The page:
Bushfire inquiry says Australia must prepare for 'alarming outlook'

·3 min read
Volunteer firefighters watch a blaze in Sydney's south-west
A top inquiry says Australia needs to prepare for simultaneous natural disasters

Australia must prepare for an "alarming" future of simultaneous and worsening natural disasters, says a long-awaited report into the country's bushfires.

A royal commission inquiry examined Australia's Black Summer bushfires of 2019-20 - which ravaged vast swathes of the nation - and other disasters.

At least 33 people died in what was by many measures an unprecedented season.

The report made more than 80 recommendations to the government.

They included detailed proposals to improve national response efforts, tools and climate data, among many other areas.

It also reiterated that climate change had exacerbated the extreme conditions which caused the fires, but that future projections were more grim.

The Australian government said it would "carefully and methodically" consider the proposals.

What happened in Australia's Black Summer?

From July 2019 to March 2020, blazes swept across 24 million hectares of land. It was Australia's most intense bushfire season on record, though not its most deadly.

The blazes affected every Australian state, destroyed over 3,000 homes, and killed or displaced nearly three billion animals.

Smoke spread across vast areas, at times cloaking cities including Sydney, Canberra and Adelaide.

One study estimated that hazardous air quality was linked to 445 deaths and had put thousands more in hospital.

Swimmers stand near the water under a red sky at Jindabyne in New South Wales on 4 January
Skies turned red and smoke blanketed towns across eastern Australia in January

The extreme bushfires were often uncontrollable and stretched the resources of state-based fire services, largely manned by volunteers.

The blazes occurred in Australia's driest and hottest year on record, and followed a prolonged drought. Afterwards, some affected communities also faced intense storms and flooding.

What did the report say?

The Royal Commission into National Natural Disaster Arrangements warned global warming was "inevitable" the coming two decades.

The commissioners said that "compounding disasters" would become more common - where natural hazards such as fires, floods and storms happen simultaneously, or one after another.

"To properly manage natural disasters of national scale and consequence, it is no longer suitable or appropriate to assess disaster risk at an individual hazard," they wrote in the report.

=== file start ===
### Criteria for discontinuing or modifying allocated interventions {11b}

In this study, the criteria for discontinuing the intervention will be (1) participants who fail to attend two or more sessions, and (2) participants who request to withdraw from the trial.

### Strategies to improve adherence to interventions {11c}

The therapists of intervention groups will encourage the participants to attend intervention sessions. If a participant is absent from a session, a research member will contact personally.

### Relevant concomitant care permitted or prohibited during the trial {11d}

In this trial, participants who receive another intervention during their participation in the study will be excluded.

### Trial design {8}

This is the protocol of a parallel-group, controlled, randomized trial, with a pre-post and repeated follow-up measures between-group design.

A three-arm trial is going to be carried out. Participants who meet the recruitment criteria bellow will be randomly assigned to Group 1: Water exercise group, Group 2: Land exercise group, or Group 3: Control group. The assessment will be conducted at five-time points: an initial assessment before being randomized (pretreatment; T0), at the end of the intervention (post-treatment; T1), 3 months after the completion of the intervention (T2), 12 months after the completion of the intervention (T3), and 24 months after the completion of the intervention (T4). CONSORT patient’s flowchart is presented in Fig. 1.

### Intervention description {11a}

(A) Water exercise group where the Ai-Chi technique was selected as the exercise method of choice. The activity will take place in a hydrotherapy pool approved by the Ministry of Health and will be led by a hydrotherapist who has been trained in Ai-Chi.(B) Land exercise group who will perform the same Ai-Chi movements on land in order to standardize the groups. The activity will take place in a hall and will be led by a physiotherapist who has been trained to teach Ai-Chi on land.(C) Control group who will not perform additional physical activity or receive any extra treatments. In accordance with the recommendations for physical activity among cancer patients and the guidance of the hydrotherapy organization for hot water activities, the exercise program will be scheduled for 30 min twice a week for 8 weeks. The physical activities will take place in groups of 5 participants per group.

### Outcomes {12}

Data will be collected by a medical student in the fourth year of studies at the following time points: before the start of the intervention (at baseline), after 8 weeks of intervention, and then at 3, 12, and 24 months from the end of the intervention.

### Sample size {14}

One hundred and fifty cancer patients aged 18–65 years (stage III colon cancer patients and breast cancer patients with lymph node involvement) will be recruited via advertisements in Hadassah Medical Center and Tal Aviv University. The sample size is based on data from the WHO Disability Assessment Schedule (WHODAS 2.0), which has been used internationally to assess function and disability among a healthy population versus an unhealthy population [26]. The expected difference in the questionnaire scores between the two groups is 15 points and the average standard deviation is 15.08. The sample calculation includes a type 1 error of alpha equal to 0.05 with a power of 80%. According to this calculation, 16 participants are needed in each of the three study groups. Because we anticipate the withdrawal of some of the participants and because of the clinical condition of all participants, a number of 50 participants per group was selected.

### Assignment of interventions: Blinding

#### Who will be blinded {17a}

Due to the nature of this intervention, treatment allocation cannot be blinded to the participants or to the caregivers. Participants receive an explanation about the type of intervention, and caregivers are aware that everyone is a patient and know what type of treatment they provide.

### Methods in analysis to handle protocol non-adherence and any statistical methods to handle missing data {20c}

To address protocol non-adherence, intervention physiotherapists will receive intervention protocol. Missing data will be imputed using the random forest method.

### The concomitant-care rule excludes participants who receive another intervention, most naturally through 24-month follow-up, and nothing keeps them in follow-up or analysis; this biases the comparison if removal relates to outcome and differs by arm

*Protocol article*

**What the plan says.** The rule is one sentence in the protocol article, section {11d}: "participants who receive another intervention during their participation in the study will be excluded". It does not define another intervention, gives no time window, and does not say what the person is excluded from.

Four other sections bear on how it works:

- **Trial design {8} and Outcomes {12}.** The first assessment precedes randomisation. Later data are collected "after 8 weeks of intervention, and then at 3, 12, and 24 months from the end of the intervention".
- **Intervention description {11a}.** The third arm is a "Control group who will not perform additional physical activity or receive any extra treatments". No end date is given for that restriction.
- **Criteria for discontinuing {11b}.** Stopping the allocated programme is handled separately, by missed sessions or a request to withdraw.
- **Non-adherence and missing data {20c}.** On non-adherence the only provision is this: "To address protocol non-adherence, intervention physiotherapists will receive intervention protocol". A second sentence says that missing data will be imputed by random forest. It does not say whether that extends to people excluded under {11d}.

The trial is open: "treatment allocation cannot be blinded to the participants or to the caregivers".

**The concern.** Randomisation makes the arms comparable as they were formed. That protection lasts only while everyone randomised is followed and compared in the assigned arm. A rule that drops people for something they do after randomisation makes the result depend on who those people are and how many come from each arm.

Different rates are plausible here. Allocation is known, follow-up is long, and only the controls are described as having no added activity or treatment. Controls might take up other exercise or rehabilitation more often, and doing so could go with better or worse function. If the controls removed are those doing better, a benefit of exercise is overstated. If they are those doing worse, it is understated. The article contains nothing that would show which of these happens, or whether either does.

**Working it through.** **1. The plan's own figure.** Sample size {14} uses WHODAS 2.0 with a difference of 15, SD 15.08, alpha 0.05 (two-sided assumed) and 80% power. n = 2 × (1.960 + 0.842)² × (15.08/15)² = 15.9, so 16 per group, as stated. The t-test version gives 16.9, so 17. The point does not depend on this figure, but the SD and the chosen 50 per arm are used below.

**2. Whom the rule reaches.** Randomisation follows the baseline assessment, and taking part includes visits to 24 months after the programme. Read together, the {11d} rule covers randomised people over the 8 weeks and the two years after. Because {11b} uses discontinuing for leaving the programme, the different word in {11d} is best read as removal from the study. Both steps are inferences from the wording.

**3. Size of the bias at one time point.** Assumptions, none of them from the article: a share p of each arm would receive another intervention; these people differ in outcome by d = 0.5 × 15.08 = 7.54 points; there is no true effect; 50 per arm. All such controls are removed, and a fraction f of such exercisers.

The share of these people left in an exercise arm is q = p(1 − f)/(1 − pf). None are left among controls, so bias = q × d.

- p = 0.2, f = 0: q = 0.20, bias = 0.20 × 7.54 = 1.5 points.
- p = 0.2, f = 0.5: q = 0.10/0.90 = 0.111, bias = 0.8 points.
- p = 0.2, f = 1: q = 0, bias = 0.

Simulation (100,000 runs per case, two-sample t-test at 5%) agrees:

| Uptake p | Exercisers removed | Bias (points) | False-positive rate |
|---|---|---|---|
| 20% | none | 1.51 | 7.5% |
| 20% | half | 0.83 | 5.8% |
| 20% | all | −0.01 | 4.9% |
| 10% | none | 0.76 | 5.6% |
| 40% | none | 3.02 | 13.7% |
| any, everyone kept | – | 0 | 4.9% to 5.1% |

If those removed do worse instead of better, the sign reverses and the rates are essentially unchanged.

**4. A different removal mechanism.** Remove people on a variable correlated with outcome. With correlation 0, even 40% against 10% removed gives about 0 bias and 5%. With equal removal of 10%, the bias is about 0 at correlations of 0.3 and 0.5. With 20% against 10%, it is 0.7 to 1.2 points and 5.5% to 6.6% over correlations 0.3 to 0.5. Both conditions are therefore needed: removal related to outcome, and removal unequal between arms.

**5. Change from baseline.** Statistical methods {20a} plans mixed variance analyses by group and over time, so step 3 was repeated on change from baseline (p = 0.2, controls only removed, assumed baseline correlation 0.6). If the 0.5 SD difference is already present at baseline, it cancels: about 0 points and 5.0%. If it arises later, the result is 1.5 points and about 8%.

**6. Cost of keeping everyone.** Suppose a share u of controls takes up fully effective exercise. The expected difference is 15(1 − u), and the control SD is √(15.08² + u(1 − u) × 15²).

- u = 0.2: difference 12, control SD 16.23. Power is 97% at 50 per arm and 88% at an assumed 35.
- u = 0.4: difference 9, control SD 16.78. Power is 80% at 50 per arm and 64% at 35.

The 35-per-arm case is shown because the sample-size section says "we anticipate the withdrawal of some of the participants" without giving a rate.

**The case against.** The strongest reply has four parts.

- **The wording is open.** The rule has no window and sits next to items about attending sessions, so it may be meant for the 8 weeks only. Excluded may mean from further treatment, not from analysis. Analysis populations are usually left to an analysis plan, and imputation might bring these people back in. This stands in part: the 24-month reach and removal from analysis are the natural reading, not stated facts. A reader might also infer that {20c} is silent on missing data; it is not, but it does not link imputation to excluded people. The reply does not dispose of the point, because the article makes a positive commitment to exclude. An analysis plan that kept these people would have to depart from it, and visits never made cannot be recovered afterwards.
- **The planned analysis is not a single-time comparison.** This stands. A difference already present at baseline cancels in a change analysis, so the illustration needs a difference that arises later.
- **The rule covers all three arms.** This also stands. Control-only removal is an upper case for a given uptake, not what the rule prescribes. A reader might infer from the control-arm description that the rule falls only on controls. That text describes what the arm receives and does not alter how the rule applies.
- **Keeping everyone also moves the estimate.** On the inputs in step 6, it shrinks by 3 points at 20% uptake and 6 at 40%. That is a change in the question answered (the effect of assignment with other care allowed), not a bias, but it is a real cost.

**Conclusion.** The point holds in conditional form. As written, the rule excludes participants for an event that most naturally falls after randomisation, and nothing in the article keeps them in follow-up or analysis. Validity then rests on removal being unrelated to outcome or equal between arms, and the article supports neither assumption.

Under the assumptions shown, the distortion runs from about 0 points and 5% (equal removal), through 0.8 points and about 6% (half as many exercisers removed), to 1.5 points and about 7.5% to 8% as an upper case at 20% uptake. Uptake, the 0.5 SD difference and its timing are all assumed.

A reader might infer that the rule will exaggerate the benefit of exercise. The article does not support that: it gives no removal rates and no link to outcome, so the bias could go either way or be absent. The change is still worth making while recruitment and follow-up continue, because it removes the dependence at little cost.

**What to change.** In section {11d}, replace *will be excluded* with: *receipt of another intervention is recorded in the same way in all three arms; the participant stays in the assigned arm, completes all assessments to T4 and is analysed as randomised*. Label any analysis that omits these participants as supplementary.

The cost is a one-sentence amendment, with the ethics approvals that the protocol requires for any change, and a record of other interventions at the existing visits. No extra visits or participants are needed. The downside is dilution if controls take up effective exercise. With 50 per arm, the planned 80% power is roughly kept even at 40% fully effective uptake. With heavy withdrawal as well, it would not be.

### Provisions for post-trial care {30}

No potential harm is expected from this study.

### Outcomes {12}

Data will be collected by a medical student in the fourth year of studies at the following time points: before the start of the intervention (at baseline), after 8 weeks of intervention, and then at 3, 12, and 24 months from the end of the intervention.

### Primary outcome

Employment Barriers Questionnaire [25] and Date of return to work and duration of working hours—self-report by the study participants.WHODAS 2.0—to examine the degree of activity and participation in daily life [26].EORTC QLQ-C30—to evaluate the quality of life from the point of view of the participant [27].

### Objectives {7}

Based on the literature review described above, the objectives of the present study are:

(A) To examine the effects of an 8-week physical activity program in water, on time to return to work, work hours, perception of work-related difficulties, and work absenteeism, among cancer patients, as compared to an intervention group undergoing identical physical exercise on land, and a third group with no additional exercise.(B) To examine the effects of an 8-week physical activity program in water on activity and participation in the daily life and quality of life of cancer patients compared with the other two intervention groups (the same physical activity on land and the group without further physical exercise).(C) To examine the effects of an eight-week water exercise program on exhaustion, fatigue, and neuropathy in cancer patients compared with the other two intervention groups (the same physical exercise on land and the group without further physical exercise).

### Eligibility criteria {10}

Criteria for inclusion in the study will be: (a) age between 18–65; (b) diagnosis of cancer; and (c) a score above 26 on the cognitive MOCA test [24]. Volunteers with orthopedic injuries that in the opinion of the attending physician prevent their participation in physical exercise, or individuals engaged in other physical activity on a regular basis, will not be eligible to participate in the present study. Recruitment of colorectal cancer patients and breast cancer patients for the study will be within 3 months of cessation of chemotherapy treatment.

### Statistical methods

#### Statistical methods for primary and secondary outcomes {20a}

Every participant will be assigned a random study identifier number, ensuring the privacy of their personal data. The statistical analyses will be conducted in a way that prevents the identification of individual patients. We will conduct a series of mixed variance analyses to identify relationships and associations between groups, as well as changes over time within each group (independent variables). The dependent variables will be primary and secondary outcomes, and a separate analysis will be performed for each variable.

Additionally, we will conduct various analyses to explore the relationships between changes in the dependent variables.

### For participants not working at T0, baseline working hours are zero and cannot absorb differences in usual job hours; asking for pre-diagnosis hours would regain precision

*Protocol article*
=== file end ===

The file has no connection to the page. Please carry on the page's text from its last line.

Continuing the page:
"We must assess the risk of multiple hazard events occurring concurrently or consecutively."

The report said the damage from successive disasters could be partly mitigated by how well authorities prepared.

Australia needed "strong adaptation measures" to deal with the impacts of future warming which depended on "the trajectory of greenhouse gas emissions", the commissioners added.

The inquiry, which focused on national response efforts, called for the federal government to take earlier intervention in disasters.

Some of the recommendations included:

  • Introducing powers to declare a national state of emergency

  • A better system for reporting climate data

  • More resources for aerial firefighting and emergency warnings

  • Nationally consistent fire danger ratings and air quality monitoring.

What's been the reaction?

Climate action advocates said the Australian government and others needed to do more to reduce emissions.

"The main point made in this report is that the Black Summer bushfires would not have happened if not for climate change and a warming planet," said Greg Mullins, a former state fire commissioner.

"[The report] calls for action to mitigate the effects of climate change, and that means a change in policy from the government on climate."

On Friday, the government reiterated its position that it was "living up to its international commitments" on climate change.

At the peak of the fires, Prime Minister Scott Morrison's government faced renewed scrutiny over its climate policies.

Scientists have raised doubts about Australia's assertion it is on track to meet its 2030 goal of a 26% emissions reduction.

A supporter of fossil fuels including coal and gas, Australia has so far resisted pressure to join other nations in committing to net-zero emissions by 2050.

Australia would reach that target "at some point in the second part of this century", said David Littleproud, the minister for emergency management.